Tesla shareholders voted Thursday to restore CEO Elon Musk's record $44.9 billion pay package that was thrown out by a Delaware judge earlier this year, sending a strong vote of confidence in his leadership of the world's largest electric vehicle maker.

The favorable vote doesn’t necessarily mean that Musk will get the all-stock compensation anytime soon. The package is likely to remain tied up in the Delaware Chancery Court and Supreme Court for months as Tesla tries to overturn the Delaware judge's rejection.

Musk has raised doubts about his future with Tesla this year, writing on X, the social media platform he owns, that he wanted a 25% stake in the company in order to stop him from taking artificial intelligence development elsewhere. The higher stake is needed to control the use of AI, he has said.

Tesla also has struggled with falling sales and profit margins as demand for electric vehicles slows worldwide.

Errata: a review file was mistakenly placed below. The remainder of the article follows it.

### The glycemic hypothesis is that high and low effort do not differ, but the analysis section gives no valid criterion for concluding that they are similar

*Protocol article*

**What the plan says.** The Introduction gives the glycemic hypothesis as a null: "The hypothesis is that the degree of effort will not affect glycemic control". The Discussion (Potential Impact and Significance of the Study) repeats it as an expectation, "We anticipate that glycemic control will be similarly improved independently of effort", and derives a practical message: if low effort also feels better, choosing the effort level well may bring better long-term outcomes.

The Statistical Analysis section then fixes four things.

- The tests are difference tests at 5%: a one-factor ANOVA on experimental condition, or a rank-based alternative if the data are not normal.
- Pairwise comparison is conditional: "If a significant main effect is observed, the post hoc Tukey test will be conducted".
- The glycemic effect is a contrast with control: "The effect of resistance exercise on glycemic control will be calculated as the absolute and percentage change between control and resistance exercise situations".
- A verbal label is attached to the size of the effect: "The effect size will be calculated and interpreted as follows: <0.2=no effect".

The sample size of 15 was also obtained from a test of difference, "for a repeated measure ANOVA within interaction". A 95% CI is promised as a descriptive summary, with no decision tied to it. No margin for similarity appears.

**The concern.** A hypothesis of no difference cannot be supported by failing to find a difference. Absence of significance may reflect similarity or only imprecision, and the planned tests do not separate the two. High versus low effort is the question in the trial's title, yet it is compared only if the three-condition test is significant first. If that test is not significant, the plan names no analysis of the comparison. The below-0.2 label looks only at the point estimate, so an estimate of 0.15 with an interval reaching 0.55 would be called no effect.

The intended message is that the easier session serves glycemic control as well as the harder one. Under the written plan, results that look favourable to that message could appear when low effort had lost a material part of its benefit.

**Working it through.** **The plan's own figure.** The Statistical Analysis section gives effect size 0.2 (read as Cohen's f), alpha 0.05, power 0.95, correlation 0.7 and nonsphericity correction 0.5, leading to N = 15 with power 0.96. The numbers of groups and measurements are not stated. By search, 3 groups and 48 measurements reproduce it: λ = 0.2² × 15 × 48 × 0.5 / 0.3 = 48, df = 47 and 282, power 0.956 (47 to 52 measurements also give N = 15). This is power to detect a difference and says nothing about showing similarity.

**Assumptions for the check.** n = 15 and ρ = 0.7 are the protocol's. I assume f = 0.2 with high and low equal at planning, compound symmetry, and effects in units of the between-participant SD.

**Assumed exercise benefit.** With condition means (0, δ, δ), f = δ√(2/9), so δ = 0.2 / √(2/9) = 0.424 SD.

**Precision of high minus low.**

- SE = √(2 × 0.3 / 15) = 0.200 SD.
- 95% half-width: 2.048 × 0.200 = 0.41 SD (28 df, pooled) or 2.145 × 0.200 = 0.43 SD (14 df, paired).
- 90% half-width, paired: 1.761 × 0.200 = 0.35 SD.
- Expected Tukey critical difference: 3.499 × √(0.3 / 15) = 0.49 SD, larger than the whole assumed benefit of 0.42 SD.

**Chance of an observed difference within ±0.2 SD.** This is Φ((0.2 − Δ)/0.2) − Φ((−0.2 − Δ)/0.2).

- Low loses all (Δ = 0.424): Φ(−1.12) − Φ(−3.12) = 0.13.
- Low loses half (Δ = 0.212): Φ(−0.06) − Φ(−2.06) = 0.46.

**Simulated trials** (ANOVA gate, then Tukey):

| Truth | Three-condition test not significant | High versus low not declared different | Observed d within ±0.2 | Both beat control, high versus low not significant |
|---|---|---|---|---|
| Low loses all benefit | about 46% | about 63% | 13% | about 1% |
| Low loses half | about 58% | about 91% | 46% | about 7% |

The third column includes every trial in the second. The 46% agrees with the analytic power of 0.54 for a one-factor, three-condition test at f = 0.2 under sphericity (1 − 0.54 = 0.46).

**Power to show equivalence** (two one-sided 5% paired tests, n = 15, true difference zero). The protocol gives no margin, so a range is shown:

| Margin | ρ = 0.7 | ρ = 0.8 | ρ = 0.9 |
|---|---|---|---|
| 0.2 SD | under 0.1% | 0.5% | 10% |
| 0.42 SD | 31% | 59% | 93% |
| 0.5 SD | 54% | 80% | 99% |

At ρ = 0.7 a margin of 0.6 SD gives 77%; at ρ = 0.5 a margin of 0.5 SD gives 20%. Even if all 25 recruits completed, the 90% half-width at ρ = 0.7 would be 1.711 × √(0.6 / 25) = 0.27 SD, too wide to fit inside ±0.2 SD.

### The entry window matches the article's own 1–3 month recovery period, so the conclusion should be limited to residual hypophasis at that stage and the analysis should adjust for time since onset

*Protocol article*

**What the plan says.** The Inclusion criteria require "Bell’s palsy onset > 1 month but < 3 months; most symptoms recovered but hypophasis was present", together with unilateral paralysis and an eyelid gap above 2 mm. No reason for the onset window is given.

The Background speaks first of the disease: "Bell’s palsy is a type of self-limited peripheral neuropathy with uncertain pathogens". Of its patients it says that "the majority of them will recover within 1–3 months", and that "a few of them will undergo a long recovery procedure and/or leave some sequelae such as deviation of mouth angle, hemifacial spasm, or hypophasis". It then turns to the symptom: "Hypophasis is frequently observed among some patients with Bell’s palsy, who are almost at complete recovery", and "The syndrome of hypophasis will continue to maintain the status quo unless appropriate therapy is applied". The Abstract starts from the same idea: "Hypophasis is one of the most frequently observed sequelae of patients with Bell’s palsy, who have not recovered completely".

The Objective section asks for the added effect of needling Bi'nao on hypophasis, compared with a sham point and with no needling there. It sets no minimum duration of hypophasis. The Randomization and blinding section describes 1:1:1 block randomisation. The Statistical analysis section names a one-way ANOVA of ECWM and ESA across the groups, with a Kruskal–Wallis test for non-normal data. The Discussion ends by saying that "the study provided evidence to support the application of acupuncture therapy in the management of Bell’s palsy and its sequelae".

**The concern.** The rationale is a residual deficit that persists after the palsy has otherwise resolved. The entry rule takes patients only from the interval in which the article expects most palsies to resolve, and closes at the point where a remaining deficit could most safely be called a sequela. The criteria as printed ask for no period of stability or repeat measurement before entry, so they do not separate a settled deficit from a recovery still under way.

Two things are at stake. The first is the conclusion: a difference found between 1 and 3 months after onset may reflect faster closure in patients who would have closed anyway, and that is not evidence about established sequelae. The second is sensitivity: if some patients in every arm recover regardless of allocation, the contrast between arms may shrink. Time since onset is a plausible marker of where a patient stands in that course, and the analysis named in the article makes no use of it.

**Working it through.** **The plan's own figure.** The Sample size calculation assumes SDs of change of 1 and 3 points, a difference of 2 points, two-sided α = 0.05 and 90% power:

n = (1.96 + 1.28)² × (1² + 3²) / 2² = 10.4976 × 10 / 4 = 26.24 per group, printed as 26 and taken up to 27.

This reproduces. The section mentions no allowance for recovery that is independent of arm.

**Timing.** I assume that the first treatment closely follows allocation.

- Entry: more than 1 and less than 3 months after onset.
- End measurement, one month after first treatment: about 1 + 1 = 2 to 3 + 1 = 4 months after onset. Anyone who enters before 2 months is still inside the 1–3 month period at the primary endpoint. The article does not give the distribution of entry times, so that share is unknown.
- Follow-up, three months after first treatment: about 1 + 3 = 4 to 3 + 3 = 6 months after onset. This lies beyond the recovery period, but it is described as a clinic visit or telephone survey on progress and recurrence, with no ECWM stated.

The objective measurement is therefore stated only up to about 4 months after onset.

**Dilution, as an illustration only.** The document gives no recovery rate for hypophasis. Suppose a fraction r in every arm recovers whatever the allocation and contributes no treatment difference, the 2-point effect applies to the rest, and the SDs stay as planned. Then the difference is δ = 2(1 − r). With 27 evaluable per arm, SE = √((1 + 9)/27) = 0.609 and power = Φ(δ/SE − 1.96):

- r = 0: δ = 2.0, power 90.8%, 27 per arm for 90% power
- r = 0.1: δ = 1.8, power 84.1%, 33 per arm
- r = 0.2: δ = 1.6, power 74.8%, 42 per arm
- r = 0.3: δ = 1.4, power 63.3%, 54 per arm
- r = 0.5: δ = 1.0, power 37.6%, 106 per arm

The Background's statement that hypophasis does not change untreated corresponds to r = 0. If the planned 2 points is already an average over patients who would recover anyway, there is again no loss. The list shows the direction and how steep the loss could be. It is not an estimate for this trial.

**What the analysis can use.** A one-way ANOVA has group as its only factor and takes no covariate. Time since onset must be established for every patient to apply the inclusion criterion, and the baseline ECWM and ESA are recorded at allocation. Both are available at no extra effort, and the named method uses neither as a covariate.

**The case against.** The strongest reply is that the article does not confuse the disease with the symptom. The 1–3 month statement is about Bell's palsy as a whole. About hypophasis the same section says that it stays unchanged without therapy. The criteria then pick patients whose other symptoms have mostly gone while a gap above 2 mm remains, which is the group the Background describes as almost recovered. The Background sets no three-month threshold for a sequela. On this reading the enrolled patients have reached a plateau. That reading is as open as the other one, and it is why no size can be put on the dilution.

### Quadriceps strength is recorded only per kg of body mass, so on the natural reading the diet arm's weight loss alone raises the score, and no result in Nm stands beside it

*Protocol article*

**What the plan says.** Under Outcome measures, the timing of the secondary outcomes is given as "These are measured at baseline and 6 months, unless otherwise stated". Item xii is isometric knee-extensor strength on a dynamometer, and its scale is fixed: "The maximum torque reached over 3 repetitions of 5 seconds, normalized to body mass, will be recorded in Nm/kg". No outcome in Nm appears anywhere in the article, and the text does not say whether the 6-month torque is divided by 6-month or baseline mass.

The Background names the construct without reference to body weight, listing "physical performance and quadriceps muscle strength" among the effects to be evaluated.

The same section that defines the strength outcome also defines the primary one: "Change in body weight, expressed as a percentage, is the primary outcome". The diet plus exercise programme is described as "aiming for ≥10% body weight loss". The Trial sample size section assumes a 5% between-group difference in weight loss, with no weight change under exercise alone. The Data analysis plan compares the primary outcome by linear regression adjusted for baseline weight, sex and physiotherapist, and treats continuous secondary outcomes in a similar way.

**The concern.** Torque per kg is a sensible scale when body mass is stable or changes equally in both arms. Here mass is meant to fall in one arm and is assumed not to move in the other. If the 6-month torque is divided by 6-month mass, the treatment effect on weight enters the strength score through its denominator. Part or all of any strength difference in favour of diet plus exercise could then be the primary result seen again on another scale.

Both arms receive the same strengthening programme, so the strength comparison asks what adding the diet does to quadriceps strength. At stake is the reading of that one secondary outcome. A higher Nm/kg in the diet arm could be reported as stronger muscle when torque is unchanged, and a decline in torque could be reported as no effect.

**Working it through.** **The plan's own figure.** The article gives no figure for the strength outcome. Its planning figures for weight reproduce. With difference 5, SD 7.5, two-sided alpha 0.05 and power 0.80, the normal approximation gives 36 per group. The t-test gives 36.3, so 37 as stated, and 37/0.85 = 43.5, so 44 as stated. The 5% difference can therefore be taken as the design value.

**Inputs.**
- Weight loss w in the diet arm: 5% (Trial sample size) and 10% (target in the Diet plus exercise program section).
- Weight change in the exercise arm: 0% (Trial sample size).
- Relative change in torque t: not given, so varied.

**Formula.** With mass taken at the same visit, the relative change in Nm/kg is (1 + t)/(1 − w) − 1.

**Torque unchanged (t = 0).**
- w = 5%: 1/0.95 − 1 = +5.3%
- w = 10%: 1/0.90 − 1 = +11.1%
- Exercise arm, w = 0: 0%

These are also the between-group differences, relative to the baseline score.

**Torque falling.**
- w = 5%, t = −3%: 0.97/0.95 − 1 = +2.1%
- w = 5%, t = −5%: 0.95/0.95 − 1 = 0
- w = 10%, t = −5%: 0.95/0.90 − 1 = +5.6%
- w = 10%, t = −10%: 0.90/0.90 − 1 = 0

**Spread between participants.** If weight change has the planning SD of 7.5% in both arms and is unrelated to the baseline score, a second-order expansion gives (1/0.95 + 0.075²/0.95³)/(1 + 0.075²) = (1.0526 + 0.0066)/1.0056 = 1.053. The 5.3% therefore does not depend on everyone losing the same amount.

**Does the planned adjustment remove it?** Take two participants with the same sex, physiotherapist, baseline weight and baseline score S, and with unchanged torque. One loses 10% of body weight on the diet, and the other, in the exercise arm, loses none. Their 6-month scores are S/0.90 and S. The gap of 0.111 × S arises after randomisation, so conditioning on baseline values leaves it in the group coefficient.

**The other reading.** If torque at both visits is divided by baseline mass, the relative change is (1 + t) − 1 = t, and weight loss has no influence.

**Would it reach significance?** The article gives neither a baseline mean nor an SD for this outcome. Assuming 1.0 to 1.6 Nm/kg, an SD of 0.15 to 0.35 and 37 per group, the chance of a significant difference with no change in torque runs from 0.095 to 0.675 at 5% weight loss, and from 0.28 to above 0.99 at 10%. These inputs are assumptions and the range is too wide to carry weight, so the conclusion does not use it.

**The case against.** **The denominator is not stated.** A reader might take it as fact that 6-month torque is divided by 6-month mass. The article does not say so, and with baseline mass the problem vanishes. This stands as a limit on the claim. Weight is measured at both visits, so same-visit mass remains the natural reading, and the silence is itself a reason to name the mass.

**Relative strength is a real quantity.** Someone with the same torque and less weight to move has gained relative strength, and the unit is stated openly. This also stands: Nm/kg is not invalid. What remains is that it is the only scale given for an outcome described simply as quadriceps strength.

But at the company's annual meeting Thursday in Austin, Texas, Musk reassured shareholders that he will stick around, telling them he can't sell any stock in the compensation package for five years.

“It's not actually cash, and I can't cut and run, nor would I want to,” he said.

The company said late Thursday that shareholders had voted for Musk's compensation plan, which initially was approved by the board and stockholders six years ago.

Tesla last valued the package at $44.9 billion in an April regulatory filing. It was once as much as $56 billion but has declined in value in tandem with Tesla's stock, which has dropped about 25% so far this year.